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Nick Stern of Freshfields Bruckhaus Derringer LLP says Chinese firms acquiring foreign assets has been a hot topic for some time. But one often overlooked question is what happens to those overseas assets if the Chinese business fails? Given the scale of Chinese investment overseas and the financial problems currently being experienced by many Mainland businesses, this question is of growing importance. Two recent decisions—one in Hong Kong and one in New York—address this issue and point to the growing demystification and recognition of Chinese insolvency law outside China. What these decisions also show is that creditors outside China may increasingly find that their only way to recover debts is to engage with the Chinese insolvency process.
When a business goes into liquidation in China, its creditors are prevented from taking individual actions against the business’ Chinese assets. Instead they have to participate in a collective liquidation process. However, what about assets located outside China? Can foreign creditors ignore the Chinese liquidation process and enforce their claims against the foreign assets?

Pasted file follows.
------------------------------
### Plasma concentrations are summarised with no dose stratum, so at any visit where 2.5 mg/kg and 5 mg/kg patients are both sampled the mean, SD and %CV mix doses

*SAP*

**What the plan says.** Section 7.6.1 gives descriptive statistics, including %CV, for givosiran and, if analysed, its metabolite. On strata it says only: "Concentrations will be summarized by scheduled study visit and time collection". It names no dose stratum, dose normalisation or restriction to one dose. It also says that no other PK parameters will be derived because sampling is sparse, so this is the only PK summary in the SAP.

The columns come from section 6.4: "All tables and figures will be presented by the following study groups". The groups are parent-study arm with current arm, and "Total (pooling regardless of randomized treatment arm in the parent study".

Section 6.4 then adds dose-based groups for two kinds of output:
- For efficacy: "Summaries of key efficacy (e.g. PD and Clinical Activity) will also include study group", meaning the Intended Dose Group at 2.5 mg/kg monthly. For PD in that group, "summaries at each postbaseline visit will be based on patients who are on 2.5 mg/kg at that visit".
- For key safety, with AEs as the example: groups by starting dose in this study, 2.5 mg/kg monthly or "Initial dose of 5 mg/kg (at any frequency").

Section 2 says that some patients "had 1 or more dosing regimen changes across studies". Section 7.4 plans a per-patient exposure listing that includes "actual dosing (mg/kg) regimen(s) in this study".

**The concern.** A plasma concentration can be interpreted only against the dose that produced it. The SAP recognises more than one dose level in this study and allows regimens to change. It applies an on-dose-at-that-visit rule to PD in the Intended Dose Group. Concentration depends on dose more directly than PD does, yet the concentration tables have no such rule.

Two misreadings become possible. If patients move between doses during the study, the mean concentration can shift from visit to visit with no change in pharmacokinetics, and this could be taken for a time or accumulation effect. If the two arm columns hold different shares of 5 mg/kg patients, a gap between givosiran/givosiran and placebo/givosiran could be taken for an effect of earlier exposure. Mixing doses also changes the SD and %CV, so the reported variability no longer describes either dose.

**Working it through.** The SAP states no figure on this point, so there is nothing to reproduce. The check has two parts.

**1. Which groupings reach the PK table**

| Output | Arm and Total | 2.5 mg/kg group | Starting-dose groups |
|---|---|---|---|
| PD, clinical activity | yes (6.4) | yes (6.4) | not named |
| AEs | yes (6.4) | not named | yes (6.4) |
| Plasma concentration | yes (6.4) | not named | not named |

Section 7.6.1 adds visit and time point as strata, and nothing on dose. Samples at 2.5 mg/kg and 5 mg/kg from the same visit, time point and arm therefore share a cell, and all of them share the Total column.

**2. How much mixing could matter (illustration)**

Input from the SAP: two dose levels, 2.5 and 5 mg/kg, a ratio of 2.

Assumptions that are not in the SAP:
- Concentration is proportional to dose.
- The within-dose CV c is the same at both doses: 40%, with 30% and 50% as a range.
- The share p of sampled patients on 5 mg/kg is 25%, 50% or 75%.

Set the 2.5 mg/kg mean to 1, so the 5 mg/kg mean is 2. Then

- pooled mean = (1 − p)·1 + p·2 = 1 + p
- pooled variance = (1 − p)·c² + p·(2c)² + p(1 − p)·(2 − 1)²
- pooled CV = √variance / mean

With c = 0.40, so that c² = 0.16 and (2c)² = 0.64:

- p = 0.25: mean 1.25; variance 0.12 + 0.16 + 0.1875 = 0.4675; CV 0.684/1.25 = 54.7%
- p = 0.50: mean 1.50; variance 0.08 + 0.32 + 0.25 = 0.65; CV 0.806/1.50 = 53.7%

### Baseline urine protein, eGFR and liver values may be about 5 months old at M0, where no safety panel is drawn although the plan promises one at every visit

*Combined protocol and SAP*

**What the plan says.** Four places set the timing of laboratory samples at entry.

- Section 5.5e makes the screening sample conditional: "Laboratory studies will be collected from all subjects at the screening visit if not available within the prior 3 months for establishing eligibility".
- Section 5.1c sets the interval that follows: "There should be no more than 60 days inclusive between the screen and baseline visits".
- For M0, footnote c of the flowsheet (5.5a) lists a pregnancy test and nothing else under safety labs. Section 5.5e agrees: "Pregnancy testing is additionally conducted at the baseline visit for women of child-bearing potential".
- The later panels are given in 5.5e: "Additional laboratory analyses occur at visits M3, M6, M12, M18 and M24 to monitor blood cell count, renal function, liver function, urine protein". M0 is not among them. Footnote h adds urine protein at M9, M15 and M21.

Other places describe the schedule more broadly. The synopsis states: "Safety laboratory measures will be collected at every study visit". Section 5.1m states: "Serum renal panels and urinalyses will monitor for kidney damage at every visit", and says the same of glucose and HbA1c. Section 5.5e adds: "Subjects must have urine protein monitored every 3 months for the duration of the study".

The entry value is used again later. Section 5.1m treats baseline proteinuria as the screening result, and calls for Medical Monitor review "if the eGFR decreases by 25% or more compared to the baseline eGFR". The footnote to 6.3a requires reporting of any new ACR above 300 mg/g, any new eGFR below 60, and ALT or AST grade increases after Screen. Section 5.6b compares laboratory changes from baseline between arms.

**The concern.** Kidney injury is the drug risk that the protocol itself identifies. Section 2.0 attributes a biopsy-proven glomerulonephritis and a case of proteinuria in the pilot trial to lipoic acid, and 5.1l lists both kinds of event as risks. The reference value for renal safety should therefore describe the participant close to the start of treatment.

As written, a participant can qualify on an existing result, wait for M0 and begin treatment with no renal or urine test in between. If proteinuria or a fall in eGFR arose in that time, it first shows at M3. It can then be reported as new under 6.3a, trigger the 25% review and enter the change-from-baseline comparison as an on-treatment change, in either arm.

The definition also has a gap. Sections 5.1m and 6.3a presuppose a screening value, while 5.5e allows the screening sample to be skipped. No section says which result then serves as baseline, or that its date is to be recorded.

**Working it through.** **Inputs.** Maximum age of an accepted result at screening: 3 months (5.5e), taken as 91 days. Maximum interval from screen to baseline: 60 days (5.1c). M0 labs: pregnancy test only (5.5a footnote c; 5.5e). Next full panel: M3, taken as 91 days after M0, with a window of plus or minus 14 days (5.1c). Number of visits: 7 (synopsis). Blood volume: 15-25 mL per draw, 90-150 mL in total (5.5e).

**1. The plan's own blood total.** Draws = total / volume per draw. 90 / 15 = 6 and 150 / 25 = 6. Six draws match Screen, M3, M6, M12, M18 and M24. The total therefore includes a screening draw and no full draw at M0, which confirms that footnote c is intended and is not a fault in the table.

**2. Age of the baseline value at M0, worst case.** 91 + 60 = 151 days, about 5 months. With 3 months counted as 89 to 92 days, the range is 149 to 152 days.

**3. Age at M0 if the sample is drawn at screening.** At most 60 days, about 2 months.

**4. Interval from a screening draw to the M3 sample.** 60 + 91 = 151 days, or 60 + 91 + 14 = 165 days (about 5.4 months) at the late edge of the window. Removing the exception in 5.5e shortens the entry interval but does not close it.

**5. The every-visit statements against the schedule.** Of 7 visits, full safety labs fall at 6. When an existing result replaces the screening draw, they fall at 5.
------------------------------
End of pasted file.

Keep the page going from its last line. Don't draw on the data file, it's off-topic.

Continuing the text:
Mr Justice Harris in the Hong Kong Court of First Instance had to consider this issue in a judgment delivered recently (Re CEFC Shanghai International Group Limited, 13 January 2020). CEFC, a Shanghai-based investment company, is in liquidation in Mainland China, but has substantial assets in Hong Kong. A creditor was seeking to enforce against those Hong Kong assets. As a result, the Chinese court-appointed administrators of CEFC applied to the Hong Kong court to recognise the Chinese liquidation and protect the Hong Kong assets from pending enforcement. Despite the Hong Kong court routinely recognising foreign insolvencies, this was the first application to the Hong Kong court to recognise a Mainland insolvency.
The legal test for recognition involves two questions:
One of the most notable aspe
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